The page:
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5. The River And The Range
My next business was to descend upon the river. I had lost sight of the pass which I had
seen from the saddle, but had made such notes of it that I could not fail to find it. I was
bruised and stiff, and my boots had begun to give, for I had been going on rough ground
for more than three weeks; but, as the day wore on, and I found myself descending
without serious difficulty, I became easier. In a couple of hours I got among pine forests
where there was little undergrowth, and descended quickly till I reached the edge of
another precipice, which gave me a great deal of trouble, though I eventually managed to
avoid it. By about three or four o'clock I found myself on the river-bed.
From calculations which I made as to the height of the valley on the other side the saddle
over which I had come, I concluded that the saddle itself could not be less than nine
thousand feet high; and I should think that the river-bed, on to which I now descended,
was three thousand feet above the sea-level. The water had a terrific current, with a fall of
not less than forty to fifty feet per mile. It was certainly the river next to the northward of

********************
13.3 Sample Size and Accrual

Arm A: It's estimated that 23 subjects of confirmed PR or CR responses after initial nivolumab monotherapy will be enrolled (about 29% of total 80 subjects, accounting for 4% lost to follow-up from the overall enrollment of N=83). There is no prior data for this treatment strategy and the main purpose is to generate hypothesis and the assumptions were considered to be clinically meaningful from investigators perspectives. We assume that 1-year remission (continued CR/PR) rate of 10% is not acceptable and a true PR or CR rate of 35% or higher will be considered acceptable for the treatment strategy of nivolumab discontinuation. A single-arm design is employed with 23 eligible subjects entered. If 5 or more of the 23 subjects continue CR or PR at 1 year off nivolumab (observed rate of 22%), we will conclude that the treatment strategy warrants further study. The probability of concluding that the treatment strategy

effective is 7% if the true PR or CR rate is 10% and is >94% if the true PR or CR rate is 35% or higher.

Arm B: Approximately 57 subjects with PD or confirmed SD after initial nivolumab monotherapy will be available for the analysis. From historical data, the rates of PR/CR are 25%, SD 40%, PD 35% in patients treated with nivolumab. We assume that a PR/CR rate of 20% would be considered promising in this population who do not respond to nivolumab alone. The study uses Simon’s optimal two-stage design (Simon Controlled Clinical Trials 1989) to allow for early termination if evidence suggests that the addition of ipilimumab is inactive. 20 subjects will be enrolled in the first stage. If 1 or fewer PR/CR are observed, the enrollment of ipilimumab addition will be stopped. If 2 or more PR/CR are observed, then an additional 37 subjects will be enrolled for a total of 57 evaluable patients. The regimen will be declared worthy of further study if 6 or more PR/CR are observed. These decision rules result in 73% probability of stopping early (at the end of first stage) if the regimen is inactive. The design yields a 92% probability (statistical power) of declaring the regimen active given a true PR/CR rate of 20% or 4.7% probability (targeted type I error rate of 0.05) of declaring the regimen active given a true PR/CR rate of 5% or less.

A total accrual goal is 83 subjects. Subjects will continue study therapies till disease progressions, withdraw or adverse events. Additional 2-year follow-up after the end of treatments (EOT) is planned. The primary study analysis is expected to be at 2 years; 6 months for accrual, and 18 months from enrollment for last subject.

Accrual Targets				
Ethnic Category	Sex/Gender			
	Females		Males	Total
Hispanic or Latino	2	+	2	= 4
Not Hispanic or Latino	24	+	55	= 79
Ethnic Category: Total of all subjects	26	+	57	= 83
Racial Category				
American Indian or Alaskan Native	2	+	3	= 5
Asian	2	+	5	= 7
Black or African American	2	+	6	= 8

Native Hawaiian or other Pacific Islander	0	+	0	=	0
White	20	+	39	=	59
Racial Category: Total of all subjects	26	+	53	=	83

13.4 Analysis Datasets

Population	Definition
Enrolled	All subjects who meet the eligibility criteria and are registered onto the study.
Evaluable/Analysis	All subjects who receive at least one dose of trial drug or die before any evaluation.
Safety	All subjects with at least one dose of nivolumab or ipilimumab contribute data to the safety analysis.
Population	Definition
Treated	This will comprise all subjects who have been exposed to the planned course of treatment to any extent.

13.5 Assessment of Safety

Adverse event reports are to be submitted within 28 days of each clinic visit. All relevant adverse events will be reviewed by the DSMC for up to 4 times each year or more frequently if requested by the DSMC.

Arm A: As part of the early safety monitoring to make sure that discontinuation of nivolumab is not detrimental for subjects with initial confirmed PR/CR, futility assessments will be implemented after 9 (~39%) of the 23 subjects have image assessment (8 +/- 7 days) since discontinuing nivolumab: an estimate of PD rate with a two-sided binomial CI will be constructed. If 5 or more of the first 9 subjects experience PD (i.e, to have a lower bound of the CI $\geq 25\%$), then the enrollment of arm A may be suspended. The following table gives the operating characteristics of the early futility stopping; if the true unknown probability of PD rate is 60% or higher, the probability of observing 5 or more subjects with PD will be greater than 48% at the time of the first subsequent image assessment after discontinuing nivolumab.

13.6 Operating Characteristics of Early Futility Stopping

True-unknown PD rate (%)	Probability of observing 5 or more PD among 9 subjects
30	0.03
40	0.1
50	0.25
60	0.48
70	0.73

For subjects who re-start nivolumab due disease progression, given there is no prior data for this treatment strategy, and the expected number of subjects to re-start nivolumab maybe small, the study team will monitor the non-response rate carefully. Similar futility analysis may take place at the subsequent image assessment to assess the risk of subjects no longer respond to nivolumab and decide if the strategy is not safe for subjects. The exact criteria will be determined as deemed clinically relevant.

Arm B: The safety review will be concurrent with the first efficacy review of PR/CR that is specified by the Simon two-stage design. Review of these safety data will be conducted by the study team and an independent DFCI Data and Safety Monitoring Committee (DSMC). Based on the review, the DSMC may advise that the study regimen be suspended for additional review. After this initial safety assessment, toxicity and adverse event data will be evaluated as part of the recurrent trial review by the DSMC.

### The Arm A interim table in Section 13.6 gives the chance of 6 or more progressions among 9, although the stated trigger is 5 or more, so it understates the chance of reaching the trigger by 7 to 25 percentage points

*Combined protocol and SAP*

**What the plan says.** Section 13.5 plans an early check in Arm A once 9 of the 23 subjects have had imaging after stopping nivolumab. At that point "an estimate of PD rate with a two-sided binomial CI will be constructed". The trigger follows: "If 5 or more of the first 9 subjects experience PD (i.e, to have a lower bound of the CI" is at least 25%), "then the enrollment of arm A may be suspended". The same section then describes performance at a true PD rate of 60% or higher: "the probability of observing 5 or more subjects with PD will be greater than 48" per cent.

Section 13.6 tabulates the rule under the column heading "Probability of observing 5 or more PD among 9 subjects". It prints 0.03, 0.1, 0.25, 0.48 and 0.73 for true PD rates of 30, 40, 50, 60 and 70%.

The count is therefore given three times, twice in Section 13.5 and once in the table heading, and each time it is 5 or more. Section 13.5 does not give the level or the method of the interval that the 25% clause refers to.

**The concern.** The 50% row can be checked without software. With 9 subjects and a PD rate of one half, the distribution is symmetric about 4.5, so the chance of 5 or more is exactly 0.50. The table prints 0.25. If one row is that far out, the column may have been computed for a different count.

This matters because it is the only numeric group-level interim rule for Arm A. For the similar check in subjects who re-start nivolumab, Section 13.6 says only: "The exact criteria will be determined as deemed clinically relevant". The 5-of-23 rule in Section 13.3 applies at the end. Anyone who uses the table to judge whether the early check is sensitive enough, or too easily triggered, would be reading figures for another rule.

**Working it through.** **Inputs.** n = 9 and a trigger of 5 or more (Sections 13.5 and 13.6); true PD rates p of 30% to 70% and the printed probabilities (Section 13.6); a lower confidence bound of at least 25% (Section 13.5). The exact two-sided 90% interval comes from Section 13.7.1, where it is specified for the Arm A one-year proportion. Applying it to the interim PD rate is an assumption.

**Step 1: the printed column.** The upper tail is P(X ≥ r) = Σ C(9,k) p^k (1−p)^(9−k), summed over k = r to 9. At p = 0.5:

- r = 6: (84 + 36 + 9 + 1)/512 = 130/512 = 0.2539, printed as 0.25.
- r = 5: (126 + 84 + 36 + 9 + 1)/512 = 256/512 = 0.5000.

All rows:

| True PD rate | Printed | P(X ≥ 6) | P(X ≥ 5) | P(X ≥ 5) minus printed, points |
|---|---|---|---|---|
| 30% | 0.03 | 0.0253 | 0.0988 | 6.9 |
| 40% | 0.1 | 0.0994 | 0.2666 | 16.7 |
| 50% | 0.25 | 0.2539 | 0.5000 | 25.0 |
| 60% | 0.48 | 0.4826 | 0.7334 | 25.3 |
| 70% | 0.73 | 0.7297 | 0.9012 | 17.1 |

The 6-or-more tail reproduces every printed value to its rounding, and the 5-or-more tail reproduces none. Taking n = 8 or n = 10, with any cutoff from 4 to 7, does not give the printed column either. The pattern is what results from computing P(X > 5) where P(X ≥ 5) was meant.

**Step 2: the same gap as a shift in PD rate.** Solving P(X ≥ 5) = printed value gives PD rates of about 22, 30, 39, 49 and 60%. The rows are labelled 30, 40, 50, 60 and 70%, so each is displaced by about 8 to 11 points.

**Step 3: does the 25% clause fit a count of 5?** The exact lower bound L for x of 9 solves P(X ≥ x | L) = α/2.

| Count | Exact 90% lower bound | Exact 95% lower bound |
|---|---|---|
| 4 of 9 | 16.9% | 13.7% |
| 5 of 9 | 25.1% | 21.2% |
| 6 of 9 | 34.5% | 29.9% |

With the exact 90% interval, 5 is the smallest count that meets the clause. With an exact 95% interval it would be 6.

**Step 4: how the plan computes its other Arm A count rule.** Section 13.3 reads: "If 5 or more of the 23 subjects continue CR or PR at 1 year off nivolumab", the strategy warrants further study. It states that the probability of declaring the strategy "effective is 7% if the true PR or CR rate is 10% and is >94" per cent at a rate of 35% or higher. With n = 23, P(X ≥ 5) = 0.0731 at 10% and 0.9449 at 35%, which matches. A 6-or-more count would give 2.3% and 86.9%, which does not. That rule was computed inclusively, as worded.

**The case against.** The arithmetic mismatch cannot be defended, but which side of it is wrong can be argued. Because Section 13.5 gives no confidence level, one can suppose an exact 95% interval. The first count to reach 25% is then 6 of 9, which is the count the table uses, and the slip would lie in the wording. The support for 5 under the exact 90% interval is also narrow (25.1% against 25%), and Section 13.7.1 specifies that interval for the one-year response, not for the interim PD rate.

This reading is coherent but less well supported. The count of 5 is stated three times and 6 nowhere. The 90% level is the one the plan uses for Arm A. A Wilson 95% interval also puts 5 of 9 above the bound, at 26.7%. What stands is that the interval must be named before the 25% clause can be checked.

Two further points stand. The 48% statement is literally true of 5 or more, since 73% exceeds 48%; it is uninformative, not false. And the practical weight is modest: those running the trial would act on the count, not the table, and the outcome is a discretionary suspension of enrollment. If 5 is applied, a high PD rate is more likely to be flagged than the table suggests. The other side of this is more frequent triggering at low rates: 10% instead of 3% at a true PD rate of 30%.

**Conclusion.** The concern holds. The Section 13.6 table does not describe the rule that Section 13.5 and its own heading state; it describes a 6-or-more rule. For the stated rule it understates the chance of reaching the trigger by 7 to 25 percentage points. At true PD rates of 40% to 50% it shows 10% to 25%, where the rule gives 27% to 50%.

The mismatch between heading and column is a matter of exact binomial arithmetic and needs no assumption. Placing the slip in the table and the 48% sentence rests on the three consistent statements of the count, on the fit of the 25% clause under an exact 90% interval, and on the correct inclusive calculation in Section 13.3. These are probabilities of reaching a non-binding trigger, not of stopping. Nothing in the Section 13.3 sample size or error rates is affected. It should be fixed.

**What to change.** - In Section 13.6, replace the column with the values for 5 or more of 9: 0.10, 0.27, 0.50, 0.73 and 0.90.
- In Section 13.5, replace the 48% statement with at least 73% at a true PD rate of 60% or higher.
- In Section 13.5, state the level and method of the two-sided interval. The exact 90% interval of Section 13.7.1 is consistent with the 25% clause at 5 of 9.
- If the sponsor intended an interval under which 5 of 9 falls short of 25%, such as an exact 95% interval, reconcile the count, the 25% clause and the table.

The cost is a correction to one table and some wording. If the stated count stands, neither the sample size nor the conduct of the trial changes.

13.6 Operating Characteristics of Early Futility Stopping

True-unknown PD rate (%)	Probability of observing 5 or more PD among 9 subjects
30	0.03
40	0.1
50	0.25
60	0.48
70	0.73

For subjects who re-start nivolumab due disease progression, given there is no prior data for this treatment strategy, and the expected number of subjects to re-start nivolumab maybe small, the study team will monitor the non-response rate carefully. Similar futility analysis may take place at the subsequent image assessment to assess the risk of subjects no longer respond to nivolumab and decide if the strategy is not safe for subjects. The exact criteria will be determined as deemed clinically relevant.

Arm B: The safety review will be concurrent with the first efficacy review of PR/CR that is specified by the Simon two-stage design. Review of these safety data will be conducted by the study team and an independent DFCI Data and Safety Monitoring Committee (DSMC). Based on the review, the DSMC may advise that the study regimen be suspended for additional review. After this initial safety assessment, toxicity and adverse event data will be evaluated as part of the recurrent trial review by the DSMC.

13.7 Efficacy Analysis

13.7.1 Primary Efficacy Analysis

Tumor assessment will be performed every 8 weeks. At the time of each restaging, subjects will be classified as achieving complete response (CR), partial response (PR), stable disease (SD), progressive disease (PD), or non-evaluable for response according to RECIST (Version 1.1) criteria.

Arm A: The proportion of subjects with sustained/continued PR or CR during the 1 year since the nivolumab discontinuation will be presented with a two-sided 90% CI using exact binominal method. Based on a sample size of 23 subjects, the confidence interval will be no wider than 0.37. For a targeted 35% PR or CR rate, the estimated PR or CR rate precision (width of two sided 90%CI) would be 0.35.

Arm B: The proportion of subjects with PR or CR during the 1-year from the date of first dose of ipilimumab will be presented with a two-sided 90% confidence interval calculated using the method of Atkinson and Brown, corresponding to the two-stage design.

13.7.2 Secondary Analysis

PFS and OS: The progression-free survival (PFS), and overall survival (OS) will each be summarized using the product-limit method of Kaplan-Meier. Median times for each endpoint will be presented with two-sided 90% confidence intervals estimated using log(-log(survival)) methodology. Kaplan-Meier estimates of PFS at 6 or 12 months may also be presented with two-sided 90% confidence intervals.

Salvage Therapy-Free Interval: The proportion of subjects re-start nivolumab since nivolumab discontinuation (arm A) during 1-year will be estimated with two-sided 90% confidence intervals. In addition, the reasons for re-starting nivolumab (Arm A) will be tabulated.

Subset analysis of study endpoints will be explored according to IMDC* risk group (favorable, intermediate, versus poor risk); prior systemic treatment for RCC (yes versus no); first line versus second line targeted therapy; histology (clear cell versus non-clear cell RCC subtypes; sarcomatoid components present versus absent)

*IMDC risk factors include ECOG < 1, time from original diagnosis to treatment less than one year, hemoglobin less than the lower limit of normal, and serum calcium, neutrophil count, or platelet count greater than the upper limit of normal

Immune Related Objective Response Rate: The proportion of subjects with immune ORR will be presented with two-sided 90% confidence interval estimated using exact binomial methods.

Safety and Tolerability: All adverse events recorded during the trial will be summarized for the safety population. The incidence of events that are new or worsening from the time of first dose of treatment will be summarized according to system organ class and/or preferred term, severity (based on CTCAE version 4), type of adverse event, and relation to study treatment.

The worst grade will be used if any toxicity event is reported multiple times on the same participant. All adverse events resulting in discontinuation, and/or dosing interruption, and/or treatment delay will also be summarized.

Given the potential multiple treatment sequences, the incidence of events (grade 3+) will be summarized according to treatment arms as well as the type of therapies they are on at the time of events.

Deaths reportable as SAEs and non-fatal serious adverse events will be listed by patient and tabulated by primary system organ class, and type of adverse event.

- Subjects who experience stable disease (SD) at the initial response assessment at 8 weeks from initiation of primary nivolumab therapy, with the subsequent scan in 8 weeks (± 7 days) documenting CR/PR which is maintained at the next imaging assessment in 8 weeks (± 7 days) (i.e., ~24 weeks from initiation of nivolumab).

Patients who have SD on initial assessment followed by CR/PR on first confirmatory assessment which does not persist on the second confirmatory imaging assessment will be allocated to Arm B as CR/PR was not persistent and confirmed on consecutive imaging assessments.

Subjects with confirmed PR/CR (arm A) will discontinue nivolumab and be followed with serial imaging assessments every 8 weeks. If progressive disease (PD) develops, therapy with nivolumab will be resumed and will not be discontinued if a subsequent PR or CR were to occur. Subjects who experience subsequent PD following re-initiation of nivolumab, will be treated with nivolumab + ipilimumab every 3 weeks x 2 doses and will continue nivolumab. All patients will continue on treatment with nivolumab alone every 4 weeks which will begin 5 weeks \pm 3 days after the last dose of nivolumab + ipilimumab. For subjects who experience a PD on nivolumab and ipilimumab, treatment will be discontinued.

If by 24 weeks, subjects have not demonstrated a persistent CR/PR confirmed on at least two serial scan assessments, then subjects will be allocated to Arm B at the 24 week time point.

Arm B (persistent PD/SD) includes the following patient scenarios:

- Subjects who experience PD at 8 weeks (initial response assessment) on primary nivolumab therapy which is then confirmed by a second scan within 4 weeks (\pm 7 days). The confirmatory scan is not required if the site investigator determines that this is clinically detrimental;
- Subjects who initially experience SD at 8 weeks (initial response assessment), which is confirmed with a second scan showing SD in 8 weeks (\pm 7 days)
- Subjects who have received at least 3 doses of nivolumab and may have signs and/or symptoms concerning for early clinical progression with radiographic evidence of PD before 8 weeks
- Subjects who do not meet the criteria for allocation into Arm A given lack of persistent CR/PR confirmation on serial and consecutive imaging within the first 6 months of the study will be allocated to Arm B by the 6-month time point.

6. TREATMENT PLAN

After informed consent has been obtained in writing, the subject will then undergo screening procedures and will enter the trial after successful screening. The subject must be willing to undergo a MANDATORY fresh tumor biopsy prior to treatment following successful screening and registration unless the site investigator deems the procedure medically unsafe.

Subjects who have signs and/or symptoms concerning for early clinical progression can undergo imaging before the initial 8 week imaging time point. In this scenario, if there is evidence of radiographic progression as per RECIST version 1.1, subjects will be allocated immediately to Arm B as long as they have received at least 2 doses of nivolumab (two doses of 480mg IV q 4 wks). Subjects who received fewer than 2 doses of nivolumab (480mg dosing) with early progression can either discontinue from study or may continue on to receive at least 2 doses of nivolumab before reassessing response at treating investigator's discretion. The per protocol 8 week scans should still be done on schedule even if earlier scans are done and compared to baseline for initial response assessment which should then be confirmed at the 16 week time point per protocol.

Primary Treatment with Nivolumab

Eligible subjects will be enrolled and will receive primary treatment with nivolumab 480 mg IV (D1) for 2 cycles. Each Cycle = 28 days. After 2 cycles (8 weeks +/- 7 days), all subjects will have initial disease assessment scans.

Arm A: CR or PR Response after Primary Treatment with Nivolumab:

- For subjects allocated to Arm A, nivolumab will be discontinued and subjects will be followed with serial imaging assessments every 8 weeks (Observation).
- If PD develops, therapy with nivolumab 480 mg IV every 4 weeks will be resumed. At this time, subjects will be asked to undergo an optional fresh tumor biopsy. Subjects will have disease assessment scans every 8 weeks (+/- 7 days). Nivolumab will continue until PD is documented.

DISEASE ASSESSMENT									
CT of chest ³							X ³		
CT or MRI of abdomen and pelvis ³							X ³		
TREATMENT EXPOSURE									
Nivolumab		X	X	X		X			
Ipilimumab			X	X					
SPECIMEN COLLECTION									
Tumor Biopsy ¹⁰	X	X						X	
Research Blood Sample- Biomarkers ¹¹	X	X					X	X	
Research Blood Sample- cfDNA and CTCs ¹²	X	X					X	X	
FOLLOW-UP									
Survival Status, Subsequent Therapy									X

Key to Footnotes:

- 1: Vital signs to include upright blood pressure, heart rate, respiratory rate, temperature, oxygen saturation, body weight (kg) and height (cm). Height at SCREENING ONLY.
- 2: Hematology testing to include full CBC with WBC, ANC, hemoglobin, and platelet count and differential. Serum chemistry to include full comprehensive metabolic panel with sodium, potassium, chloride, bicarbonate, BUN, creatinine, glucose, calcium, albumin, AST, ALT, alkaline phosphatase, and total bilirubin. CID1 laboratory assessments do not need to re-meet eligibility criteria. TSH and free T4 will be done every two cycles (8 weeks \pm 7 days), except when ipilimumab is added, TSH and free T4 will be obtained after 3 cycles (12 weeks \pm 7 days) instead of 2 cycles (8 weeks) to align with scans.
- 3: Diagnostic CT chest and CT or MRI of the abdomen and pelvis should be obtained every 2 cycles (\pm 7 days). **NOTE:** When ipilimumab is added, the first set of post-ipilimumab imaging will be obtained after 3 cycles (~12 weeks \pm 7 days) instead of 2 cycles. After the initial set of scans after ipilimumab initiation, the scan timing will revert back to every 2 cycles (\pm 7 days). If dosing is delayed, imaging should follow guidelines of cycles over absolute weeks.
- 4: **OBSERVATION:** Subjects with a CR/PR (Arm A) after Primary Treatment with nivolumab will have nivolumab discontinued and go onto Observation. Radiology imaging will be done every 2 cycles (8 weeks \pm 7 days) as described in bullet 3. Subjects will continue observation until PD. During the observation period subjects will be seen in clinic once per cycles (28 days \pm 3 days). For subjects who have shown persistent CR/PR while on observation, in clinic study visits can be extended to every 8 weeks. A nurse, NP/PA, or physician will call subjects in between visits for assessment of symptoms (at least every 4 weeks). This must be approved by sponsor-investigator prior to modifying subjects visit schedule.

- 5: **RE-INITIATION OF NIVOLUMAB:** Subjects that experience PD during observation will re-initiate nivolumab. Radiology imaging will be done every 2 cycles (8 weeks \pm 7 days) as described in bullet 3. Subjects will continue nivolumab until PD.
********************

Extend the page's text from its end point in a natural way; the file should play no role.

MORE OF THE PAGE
that which flowed past my master's run, and would have to go through an impassable
gorge (as is commonly the case with the rivers of that country) before it came upon
known parts. It was reckoned to be nearly two thousand feet above the sea-level where it
came out of the gorge on to the plains.
As soon as I got to the river side I liked it even less than I thought I should. It was
muddy, being near its parent glaciers. The stream was wide, rapid, and rough, and I could
hear the smaller stones knocking against each other under the rage of the waters, as upon
a seashore. Fording was out of the question. I could not swim and carry my swag, and I
dared not leave my swag behind me. My only chance was to make a small raft; and that
would be difficult to make, and not at all safe when it was made,--not for one man in such
a current.
As it was too late to do much that afternoon, I spent the rest of it in going up and down
the river side, and seeing where I should find the most favourable crossing. Then I
camped early, and had a quiet comfortable night with no more music, for which I was
thankful, as it had haunted me all day, although I perfectly well knew that it had been
nothing but my own fancy, brought on by the reminiscence of what I had heard from
Chowbok and by the over- excitement of the preceding evening.
Next day I began gathering the dry bloom stalks of a kind of flag or iris-looking plant,
which was abundant, and whose leaves, when torn into strips, were as strong as the
strongest string. I brought them to the waterside, and fell to making myself a kind of
rough platform, which should suffice for myself and my swag if I could only stick to it.
The stalks were ten or twelve feet long, and very strong, but light and hollow. I made my
raft entirely of them, binding bundles of them at right angles to each other, neatly and
strongly, with strips from the leaves of the same plant, and tying other rods across. It took
me all day till nearly four o'clock to finish the raft, but I had still enough daylight for
crossing, and resolved on doing so at once.